2. Parker (2002:18-20) points out that Banks is referring to Cycas media R.Br., which was later named by Robert Brown from specimens collected on Calder Island, off Mackay, Queensland.
  3. It is unclear why Brown did not experience any adverse effects from eating such a large number of nuts, supposedly these were aged ones (10-11 months) which had lost much of their toxicity.  Could it have been Brown’s daily heavy consumption of alcohol, a pint (568 mls) of port or ‘cherry’ whisky every night that protected him or was he simply exaggerating and boasting the number of nuts that he was able to eat without ill effect, perhaps to impress how strong his constitution was and how weak those of his men who ate fewer nuts than he? Perhaps he didn’t eat as many nuts as he said he did, if he ate any at all.
  4. It is interesting how in these early zamia poisoning accounts it is rarely if ever reported that the leader of the expedition himself gets sick!  It is our view that many of the 19th century accounts of cycad poisoning including the expeditions of Robert Brown 1802, Captain Fremantle 1829 and Lt. Grey 1839) involving Macrozamia “nut”consumption share a remarkable similarity in that they all portrayed the expedition leaders as being intelligent men who showed a greater awareness and vigilance, and in the case of Brown’s experience, a stronger bodily constitution than their underlings.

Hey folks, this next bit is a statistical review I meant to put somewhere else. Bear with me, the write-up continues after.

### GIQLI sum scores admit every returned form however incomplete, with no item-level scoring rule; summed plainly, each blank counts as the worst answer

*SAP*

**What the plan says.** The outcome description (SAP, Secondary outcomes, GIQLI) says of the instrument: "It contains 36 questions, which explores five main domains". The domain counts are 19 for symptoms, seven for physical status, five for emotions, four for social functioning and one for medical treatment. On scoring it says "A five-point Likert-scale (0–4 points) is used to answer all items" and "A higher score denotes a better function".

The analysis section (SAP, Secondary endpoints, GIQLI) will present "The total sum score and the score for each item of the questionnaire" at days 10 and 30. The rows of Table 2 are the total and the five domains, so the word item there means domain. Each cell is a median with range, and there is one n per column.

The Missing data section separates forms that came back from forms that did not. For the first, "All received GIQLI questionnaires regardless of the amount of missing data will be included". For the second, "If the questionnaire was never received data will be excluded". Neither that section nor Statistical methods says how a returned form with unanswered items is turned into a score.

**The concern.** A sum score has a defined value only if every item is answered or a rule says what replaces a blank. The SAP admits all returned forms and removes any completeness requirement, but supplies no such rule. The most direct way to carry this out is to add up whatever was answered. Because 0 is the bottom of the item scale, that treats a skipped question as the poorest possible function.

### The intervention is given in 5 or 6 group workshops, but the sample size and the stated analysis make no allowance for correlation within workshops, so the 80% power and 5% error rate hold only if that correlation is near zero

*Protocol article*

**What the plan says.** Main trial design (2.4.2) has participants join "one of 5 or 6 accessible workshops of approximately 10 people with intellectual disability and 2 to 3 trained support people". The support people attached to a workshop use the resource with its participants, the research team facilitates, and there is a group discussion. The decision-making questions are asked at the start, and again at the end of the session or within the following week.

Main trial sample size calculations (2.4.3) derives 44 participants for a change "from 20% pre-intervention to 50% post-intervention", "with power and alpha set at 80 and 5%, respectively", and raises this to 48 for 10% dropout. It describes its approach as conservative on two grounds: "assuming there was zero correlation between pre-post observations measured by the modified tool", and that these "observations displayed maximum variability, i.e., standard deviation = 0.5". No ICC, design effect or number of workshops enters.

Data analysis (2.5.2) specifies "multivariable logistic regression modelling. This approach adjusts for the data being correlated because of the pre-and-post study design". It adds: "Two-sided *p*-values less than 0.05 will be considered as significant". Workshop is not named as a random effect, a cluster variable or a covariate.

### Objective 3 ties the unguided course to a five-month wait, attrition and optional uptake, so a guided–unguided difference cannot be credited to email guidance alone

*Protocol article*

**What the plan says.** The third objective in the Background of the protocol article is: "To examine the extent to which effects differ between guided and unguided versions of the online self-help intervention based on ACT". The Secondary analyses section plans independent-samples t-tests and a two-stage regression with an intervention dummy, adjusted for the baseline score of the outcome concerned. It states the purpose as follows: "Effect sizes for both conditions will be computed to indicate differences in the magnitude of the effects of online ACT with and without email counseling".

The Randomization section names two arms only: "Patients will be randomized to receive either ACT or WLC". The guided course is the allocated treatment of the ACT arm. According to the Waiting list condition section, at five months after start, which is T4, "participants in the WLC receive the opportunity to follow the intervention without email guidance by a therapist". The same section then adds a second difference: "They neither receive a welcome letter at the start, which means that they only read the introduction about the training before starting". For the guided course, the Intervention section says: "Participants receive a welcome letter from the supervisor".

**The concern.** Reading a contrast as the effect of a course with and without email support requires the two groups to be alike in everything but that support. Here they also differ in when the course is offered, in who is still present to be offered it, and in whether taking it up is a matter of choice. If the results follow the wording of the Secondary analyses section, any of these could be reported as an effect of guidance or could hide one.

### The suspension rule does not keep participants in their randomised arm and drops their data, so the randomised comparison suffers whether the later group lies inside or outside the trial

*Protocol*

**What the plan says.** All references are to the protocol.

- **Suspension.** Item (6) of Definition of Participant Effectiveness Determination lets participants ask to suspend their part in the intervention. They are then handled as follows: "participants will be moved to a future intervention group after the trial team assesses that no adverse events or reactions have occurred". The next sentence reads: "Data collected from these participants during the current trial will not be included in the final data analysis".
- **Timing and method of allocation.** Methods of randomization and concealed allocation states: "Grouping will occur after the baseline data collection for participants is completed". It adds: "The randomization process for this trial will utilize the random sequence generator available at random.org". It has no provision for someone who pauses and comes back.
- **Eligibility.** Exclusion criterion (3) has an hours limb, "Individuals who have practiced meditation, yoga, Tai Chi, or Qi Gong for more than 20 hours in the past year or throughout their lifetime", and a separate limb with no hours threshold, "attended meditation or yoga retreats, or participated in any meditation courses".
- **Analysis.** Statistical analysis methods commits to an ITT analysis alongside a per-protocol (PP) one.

5. Robert Brown who accompanied Flinders to the south coast of Western Australia was probably observing M. dyeri (or possibly M. riedlei). He refers to it as Zamia Spiralis based on its resemblance to Zamia spiralis (now called Macrozamia spiralis) found only in Eastern Australia. According to Charles Moore (1883: 115) ‘In Robert Brown’s Prodromius, one of the first and best works so far as it went on the plants of Australia, only one species is described, and that under the name of Zamia spiralis, giving as habitats for this plants the very distant places of Sydney and King George’s Sound in Western Australia.’  Charles Moore (1883: 115) further points out: ‘It is not at all surprising that these plants found growing so far apart should have been considered to be identical, as both are very similar in every respect, but they are now regarded as perfectly distinct species, the western plant being named Macrozamia Fraseri, Miq., and our eastern or Sydney plant is still called by the original specific designation of spiralis, an absurd specific name it must be confessed now that the remarkably spiral characteristics of other species have become so well known.’